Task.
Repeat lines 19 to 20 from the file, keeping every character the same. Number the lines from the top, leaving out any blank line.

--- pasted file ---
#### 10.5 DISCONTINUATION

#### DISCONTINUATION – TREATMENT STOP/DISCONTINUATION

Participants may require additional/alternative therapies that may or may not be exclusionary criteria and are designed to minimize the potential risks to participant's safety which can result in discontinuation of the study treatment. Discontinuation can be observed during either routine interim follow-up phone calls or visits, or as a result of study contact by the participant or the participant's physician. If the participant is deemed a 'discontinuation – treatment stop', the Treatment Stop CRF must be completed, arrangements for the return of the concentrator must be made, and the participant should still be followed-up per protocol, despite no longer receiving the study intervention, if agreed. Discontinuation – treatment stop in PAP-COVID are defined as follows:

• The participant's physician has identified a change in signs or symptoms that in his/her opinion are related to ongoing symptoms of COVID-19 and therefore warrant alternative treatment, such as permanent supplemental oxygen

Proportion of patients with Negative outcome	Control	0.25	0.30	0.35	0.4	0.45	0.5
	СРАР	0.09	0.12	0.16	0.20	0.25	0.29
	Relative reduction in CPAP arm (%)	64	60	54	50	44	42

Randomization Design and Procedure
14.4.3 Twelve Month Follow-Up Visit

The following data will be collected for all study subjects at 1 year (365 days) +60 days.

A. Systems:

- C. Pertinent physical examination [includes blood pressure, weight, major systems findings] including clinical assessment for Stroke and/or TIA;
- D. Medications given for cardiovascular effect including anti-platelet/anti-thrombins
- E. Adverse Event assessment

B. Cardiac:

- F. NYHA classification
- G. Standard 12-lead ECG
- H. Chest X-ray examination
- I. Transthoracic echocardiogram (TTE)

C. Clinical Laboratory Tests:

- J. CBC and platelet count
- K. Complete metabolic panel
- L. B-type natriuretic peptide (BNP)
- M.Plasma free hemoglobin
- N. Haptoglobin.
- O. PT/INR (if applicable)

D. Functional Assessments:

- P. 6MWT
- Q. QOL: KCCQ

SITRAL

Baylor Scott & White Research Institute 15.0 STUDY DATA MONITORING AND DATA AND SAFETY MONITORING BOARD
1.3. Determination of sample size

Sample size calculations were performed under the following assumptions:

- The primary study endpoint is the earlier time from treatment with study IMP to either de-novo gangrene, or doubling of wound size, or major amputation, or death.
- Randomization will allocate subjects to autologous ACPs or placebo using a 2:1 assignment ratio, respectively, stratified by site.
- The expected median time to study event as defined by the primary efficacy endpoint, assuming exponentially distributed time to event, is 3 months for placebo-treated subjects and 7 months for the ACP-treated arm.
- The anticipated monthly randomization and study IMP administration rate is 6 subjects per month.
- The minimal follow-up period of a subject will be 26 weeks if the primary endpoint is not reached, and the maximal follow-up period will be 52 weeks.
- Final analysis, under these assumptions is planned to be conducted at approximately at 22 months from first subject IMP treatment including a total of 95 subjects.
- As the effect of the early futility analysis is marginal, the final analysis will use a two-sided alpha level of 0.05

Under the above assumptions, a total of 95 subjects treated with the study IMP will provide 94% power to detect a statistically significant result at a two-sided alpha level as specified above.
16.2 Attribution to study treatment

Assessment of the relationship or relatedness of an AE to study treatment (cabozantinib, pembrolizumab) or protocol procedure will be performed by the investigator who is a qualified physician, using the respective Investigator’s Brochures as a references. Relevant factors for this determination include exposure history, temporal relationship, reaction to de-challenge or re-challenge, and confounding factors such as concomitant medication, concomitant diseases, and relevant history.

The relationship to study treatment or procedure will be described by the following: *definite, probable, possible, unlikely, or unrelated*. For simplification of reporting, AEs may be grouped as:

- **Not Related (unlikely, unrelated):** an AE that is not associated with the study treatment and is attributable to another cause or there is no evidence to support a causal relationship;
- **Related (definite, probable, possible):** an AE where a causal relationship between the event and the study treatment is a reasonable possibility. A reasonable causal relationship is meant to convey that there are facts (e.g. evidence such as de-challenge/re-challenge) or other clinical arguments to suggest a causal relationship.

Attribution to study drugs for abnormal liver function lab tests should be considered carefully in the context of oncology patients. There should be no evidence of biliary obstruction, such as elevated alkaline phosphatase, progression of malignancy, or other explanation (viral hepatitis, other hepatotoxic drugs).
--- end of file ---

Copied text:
- I. Transthoracic echocardiogram (TTE)

C. Clinical Laboratory Tests: